Alexandra Keleti


Alexandra Keleti grew up in the suburbs of Kansas City. When she was a child, her family fostered in her a love for classical music. While her hobbies have evolved from playing musical instruments as a child to needlework crafts as an adult, Alexandra has always understood that having hobbies enhances personal well-being. She also has had a lifelong practice of making time to give back to society. She spent many hours volunteering at the Johnson County Public Libraries with her best friends as a child. It was a meaningful way to help the community while also giving her a chance to peruse some newly released books. Alexandra attended the University of Kansas and graduated with a Bachelor of Business Administration in 2020. During her undergraduate years, she spent the summer of 2019 interning at the Sprint headquarters as the telecommunications company was preparing for a merger with T-Mobile. This internship was a pivotal moment in Alexandra’s educational experience, as learning about the different careers within finance helped her decide that she wanted to pursue a Master of Accounting. She starts KU’s Master of Accounting program in June and plans to focus on Assurance.

What is your hobby?

I have become passionate about doing all types of needlework, especially embroidery and sewing clothing.

How did you get started with this hobby?

Soon after getting accepted to graduate school, my best friend from childhood sent me a congratulatory gift: an embroidery she had made. I was touched by her heartwarming gift, and just like when we were young, I wanted to connect with her by having a shared hobby. I was also reminded that for the three generations before me, needlework was a cherished pastime for the women on my maternal side of the family. My mom spent countless evenings doing bead embroidery, my grandmother sewed couture clothes, and my great-grandmother made Flemish lace. I could not help but want to learn this skill that the women in my family cared so much about.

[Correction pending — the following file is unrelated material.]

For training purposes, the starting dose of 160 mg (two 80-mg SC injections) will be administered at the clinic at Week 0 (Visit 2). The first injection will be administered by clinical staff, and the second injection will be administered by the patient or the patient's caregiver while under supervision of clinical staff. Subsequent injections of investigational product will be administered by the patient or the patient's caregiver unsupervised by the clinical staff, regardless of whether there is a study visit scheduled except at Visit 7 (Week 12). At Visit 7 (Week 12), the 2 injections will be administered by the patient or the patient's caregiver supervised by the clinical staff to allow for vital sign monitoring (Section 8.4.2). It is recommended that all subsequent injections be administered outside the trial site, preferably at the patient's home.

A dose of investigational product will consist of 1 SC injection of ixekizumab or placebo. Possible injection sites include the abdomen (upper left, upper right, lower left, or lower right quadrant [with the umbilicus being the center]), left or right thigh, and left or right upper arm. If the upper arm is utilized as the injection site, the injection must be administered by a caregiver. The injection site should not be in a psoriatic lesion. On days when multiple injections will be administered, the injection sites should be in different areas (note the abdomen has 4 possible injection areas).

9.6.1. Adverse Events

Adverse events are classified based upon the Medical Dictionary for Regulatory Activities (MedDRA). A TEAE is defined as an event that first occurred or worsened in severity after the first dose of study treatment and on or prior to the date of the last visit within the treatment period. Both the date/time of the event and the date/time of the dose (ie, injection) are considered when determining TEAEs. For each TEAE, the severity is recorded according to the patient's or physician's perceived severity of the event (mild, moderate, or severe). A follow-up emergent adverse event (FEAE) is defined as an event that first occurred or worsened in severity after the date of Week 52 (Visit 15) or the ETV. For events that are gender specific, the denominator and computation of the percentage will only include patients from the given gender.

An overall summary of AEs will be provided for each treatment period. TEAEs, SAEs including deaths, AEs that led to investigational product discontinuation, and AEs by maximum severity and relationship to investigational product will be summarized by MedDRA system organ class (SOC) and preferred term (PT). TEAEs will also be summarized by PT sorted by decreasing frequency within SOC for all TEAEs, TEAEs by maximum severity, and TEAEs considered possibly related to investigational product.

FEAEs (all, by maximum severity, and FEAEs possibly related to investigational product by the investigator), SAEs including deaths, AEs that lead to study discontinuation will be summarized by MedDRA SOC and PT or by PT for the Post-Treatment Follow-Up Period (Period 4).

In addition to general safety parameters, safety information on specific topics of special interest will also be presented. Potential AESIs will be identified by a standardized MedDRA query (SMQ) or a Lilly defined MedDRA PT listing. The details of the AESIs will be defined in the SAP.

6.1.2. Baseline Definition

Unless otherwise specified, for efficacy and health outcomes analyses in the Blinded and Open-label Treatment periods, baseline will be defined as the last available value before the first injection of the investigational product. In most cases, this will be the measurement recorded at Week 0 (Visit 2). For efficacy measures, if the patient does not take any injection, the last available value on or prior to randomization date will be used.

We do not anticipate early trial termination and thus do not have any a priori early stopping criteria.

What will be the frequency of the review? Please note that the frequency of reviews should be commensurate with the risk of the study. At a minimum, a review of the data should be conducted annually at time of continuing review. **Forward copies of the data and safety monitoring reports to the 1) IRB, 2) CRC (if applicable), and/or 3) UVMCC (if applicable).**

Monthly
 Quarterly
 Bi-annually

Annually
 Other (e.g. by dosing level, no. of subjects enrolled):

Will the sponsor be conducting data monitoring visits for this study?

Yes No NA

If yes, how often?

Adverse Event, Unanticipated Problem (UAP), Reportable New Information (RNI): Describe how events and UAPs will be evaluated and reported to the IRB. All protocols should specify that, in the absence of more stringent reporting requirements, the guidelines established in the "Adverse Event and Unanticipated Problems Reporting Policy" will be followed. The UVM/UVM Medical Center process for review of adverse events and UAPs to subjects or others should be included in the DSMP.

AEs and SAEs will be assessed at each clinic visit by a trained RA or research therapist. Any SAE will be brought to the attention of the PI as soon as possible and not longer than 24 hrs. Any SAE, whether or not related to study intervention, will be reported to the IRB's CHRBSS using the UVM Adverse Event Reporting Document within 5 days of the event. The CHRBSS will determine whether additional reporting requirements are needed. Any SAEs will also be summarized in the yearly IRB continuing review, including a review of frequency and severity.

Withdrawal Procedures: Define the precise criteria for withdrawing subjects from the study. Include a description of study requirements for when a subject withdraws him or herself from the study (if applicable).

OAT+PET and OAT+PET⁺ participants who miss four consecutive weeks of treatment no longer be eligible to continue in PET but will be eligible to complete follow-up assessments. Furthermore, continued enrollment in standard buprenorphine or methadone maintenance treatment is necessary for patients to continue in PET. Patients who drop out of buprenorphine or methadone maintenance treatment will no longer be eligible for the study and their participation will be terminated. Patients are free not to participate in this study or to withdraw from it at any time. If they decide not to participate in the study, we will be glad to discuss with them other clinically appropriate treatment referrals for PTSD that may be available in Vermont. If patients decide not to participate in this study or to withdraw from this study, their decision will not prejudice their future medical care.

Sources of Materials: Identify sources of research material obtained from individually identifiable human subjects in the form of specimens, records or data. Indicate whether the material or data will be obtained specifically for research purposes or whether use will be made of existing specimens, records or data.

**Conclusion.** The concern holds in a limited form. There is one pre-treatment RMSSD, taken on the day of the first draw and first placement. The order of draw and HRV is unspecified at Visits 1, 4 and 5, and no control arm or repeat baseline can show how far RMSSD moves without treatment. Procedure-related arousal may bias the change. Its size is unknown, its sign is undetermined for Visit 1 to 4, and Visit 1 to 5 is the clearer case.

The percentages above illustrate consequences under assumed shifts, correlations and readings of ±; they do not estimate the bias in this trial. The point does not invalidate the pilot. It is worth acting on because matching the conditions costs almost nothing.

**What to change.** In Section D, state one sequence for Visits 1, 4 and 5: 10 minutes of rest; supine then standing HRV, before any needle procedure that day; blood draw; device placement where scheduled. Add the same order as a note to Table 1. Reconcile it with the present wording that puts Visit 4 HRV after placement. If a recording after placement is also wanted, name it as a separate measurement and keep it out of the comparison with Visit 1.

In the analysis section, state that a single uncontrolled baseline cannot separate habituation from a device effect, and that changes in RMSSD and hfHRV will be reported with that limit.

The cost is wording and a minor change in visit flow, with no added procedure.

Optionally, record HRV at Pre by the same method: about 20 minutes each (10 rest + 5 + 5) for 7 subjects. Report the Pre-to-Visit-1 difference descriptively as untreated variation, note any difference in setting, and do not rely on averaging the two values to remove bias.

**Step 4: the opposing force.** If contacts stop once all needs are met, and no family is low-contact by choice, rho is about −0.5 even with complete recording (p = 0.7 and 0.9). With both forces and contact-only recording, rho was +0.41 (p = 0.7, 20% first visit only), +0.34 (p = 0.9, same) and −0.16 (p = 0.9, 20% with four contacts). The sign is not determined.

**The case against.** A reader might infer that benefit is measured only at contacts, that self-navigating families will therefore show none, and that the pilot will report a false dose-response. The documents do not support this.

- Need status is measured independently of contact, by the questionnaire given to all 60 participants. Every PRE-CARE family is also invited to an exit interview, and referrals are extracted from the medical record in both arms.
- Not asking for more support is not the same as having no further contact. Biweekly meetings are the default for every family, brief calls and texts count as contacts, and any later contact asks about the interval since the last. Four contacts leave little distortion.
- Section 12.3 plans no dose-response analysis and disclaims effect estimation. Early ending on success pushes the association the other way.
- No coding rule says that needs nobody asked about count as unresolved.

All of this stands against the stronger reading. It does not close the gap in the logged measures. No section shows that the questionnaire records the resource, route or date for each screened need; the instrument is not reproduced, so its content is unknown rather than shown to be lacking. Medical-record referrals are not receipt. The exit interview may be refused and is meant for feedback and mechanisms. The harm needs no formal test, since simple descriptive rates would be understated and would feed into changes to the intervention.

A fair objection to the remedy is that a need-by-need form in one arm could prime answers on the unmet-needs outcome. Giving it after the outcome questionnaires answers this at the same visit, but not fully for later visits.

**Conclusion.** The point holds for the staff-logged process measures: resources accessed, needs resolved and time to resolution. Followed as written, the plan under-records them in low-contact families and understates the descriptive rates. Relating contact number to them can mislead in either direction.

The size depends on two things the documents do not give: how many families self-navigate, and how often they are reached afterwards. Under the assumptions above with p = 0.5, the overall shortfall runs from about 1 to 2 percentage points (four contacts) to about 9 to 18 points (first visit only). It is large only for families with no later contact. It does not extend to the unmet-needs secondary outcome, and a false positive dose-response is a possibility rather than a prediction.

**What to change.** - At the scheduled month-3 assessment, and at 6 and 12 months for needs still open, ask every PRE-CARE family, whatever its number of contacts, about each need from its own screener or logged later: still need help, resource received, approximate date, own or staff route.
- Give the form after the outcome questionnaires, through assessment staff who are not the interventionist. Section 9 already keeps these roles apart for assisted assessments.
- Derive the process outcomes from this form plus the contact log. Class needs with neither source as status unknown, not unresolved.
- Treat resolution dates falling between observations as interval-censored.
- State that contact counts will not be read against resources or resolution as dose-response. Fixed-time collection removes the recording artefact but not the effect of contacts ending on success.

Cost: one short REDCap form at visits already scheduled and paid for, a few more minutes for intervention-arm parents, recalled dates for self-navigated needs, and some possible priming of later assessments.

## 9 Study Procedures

Tell us what you love about your hobby.

I love that embroideries are artsy and whimsical, and the finished product can have interesting textures created by the French knots and other 3-D features. The repetitive nature of stitching makes it relaxing. Sewing garments from patterns is challenging for me, and I love that I am constantly improving as I learn from past mistakes. I also find it appealing that I can customize the garment the way I want by choosing the fabric and fitting it to size. Looking through mountains of clothes at a store can be frustrating when the clothes you pick out are attractive but do not quite match your unique style.


Alexandra Keleti


What types of things/equipment have you spent money on for your hobby?

For making embroideries, I started by purchasing embroidery kits from Amazon. These kits can include all the material you need. I have also used patterns I found on the DMC website. For sewing clothes, I use a Singer Heavy Duty 4423. This machine is known for being a little difficult to control the speed, as it tends to sew too fast to have adequate control over your work. However, it can sew through heavyweight and lightweight fabric, and it has many settings for different types of stitches. For sewing garments I also bought Vogue and Simplicity patterns, fabrics, and notions (i.e., buttons and zippers).